Dan Wiffen And The Lessons of His Successful Rebound in Dublin

Daniel Wiffen of Ireland reacts after competing in the 800m Freestyle Men Final during the 20th World Aquatics Championships at the Marine Messe Hall A in Fukuoka (Japan), July 26rd, 2023. Daniel Wiffen placed 4th with the new european record.
Dan Wiffen -- Photo Courtesy: Andrea Masini / Deepbluemedia / Insidefoto

Dan Wiffen and the Lessons of His Successful Rebound in Dublin

As he cruised to gold in the 1500 freestyle, spearheading what would turn into a prolific three days for Team Ireland at the European U23 Championships, Dan Wiffen was slightly confused. Proud, obviously, and pumped for his team to win three gold medals on night one but also surprised to have recorded a time within one second of his personal best and more than seven seconds faster than his result from a fourth-place finish at the World Championships only 12 days earlier.

The 22-year-old was a serious medal contender at a global-level competition for the first time this year, and after missing the podium by one spot and a half-second in the 800 free after swimming an impressive European record, he expected a breakthrough in the 30-lap race in Fukuoka. Indeed, Wiffen contended throughout the swim and for several hundred meters, he looked poised to overtake fading Australian Sam Short for third place. But Wiffen could not muster the burst to fully close the gap before Short found a second wind, pulling away to secure bronze.

Wiffen finished in 14:43.01, eight seconds off his best time from earlier in the year that vaulted him into the all-time top five, and more than 6.5 seconds behind Short. He told Swim Ireland that night, “A bit of disappointment there going in with the fastest pb (personal best) and then coming fourth, but I mean that’s just sport. I guess I just have to train harder and come back faster.”

Well, maybe not so simple. Perhaps the physical preparation was not the issue for Wiffen, not if he’s able to perform so much better in a race as grueling as the 1500 free with such a short turnaround. In Dublin, he got the win in a stellar time of 14:35.79. “I thought I was way over my (best) time and then to look back and see my time, it’s just special,” Wiffen said, according to Swim Ireland. “It shows I still got the training bank in me.”

Wiffen added, “We’re not really looking for individual success in this team coming into this meet. That was the World Champs. This goal is to have a big team atmosphere, to support each other and deliver.”

Daniel Wiffen of Ireland competes in the 800m Freestyle Men Final during the 20th World Aquatics Championships at the Marine Messe Hall A in Fukuoka (Japan), July 26rd, 2023. Daniel Wiffen placed 4th with the new european record.

Dan Wiffen — Photo Courtesy: Andrea Masini / Deepbluemedia / Insidefoto

Correlation does not equal causation, but the circumstances surrounding each swim can certainly impact performance. Wiffen put pressure on himself to excel in Fukuoka, even to win gold after recording a mark of 14:34.91 in the spring. He circled this one race on the calendar, put stock in its results, but he did not execute the swim as planned. Then, thinking centrally about team results at the U23 meet in Dublin produced the swim Wiffen was capable of all along.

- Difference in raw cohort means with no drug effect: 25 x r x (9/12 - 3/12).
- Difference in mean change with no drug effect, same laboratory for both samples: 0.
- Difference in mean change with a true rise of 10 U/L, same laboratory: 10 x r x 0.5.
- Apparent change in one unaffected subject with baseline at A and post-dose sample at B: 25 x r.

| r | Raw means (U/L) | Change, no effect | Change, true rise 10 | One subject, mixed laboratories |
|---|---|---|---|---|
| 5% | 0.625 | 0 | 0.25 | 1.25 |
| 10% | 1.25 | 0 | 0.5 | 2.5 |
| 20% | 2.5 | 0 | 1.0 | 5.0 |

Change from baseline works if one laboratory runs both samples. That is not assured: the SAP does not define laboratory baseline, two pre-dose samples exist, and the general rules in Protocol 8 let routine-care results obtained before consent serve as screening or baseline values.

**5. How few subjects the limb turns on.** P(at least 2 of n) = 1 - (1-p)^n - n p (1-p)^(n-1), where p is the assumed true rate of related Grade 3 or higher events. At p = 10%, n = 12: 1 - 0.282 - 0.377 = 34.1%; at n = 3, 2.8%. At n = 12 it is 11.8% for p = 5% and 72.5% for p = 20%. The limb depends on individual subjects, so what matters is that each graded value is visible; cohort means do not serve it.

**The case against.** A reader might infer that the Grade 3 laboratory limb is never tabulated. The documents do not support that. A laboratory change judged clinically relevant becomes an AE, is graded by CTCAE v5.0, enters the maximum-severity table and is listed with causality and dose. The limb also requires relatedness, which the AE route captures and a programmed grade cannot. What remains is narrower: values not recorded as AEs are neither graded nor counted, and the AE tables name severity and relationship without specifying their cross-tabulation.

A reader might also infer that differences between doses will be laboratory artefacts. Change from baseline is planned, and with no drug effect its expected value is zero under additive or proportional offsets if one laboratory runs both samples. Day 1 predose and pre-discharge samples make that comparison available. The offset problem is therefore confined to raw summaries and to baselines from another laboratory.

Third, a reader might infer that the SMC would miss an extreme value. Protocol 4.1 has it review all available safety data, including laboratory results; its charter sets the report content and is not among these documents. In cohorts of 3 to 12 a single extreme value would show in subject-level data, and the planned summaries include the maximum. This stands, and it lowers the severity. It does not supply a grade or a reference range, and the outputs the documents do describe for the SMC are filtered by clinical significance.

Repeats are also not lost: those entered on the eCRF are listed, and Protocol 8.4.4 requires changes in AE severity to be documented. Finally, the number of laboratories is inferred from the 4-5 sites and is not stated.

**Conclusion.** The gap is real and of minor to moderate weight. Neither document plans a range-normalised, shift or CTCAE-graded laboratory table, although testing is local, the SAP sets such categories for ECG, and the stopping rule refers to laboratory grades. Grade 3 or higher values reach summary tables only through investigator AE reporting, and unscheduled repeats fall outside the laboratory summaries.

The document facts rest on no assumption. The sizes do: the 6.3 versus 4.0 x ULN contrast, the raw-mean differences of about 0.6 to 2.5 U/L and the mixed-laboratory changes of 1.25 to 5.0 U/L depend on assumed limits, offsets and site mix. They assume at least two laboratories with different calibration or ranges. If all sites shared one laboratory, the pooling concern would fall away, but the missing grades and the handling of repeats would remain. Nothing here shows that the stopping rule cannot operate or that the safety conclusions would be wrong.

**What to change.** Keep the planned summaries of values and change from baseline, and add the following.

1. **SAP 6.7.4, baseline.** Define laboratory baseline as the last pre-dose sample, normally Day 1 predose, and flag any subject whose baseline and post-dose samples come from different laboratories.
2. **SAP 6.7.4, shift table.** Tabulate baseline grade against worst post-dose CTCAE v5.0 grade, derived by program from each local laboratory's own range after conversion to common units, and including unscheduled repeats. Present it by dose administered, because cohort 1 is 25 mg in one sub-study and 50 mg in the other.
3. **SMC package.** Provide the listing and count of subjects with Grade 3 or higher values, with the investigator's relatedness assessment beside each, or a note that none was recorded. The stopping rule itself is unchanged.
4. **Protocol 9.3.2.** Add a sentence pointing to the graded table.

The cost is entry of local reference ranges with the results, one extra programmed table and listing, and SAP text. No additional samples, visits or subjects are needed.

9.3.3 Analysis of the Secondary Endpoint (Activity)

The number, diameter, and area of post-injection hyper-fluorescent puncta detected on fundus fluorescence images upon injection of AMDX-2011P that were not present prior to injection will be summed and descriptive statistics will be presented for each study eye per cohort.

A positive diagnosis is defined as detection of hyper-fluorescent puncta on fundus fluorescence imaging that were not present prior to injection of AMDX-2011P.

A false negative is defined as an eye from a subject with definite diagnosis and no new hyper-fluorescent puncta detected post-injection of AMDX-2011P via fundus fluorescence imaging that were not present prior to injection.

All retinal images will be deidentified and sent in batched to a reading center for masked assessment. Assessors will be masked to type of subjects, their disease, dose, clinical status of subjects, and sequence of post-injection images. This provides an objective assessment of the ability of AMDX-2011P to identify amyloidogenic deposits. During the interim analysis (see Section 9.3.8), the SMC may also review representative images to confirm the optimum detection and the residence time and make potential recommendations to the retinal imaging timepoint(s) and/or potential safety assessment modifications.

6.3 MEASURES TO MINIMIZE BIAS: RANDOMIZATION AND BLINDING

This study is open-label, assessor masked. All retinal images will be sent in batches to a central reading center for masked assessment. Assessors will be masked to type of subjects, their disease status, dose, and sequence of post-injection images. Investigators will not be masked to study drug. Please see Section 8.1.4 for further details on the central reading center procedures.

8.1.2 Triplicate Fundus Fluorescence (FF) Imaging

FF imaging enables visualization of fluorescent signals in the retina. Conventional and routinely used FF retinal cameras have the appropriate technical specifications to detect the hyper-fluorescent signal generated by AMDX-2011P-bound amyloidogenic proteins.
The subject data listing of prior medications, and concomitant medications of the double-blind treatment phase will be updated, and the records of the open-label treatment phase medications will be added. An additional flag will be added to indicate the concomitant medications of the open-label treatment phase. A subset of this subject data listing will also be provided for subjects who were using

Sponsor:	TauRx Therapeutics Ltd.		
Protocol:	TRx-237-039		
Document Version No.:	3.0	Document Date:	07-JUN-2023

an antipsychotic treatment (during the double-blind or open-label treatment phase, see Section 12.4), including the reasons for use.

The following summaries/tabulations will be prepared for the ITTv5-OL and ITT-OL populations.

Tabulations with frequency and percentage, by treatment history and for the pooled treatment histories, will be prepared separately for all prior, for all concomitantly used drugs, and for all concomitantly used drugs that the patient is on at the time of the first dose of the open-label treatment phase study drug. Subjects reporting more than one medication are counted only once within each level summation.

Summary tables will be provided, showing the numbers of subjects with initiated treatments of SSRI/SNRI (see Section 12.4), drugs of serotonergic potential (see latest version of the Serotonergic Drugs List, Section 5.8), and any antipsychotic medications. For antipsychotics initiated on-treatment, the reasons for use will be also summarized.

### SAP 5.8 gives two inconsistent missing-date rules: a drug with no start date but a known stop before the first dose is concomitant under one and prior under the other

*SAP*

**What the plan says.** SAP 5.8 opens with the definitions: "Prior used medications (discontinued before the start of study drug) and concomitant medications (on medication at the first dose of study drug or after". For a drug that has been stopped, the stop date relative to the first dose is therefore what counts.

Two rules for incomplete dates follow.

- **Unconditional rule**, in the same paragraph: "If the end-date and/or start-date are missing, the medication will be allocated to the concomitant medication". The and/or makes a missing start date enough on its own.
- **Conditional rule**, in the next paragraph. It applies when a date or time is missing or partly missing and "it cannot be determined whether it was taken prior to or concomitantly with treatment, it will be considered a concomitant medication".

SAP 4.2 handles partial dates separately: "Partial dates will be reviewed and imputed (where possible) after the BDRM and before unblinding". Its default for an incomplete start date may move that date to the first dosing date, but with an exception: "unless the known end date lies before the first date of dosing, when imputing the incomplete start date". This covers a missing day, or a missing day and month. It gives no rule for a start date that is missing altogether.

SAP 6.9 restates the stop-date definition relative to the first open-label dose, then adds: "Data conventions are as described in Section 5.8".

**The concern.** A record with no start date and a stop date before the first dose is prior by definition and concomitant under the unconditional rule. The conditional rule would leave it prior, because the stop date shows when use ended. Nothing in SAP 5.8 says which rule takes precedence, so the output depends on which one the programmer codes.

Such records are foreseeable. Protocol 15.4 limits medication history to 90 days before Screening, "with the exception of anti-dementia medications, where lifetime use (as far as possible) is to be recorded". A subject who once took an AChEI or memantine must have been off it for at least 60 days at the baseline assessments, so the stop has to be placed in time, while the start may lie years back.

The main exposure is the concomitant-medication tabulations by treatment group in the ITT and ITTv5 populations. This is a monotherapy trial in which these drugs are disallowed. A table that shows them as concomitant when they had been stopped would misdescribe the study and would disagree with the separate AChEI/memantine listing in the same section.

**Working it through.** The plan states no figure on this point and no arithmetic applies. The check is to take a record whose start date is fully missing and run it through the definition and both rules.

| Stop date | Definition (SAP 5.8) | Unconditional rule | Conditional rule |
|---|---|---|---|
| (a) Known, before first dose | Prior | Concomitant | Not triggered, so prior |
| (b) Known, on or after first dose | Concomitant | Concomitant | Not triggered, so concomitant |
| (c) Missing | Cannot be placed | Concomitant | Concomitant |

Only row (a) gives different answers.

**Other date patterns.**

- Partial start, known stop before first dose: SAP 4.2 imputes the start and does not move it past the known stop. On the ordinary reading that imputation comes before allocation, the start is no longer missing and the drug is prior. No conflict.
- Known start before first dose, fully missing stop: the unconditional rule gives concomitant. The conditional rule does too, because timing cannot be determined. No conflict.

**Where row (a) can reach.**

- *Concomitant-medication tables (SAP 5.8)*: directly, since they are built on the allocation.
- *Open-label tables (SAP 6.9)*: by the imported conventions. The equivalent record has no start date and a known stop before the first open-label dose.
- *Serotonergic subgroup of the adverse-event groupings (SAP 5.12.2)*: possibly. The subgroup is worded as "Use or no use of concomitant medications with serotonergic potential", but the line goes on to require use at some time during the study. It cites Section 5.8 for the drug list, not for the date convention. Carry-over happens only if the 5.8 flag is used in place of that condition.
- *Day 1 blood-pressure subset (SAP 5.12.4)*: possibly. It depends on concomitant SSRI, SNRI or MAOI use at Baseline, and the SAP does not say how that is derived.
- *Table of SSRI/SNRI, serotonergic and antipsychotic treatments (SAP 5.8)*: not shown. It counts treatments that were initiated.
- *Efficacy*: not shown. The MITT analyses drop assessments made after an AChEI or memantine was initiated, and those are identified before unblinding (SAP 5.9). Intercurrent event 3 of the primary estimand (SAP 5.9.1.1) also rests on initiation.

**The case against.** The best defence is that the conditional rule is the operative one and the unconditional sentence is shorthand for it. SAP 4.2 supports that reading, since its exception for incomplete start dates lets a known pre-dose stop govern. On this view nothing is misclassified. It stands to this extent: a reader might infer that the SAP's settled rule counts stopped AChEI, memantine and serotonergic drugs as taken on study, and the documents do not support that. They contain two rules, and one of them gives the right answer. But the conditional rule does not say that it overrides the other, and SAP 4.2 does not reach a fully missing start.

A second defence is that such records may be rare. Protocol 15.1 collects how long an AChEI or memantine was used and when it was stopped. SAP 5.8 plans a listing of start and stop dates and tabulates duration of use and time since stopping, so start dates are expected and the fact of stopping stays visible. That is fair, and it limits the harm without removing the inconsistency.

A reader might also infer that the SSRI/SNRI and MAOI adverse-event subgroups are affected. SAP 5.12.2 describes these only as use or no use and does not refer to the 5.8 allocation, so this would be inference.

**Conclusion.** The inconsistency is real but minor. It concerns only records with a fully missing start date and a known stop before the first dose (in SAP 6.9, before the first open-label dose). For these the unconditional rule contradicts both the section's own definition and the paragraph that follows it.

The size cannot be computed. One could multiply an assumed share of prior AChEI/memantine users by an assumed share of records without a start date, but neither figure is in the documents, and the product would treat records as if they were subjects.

The quick recovery time from Worlds and then racing on back-to-back-to-back days eventually caught up to Wiffen, as he ended up with silver medals in both the 400 and 800 free, coming up short of his top times in both instances, but no problem there. That’s what Wiffen expected out of this meet, set up as the cherry-on-top event of an important summer.

Racing under immense stress and pressure is a reality in swimming, and the Olympic year will only multiply that tension. Wiffen’s task now is clear: the training is working perfectly, but perhaps tinker with the mental approach. Be ready for that next big moment, at the Paris Olympics next year. Prepare to implement the ideal race strategy, ignoring to the greatest possible extent what swimmers around him are doing.

Racing the field and trying to swim up to the competition’s level works for some distance swimmers, most notably American Bobby Finke. Not the best approach for Wiffen? No problem. There’s time, 11-and-a-half months to be exact, to zero in on what works in advance of Paris.

That applies for every swimmer (and there are many) not fully satisfied with their results from the pre-Olympic championship season. Figure out what worked, physically or mentally. For those who swam in World Championship finals, no need to start from scratch. But maybe something small can be refined — the taper process, a technical flaw, the attitude behind the blocks or on race day.

Those most willing to be honest with themselves and use what happened in 2023 to make the necessary changes will be the ones hitting their goals in 2024.

Notify of

Welcome to our community. We invite you to join our discussion. Our community guidelines are simple: be respectful and constructive, keep on topic, and support your fellow commenters. Commenting signifies that you agree to our Terms of Use

Newest Most Voted
Inline Feedbacks
View all comments
C.E. Powell
C.E. Powell
9 months ago

Such a determined athlete, I’ve been following Daniel and his brother Nathan since they were schoolboys. They’re inspirational. I’m looking forward to Daniel’s performance in Paris next year.

Richard Skerrett
Richard Skerrett
9 months ago
Reply to  C.E. Powell

It’s a rare treat to see an Irish swimmer at the top level.Superb performances.

Would love your thoughts, please comment.x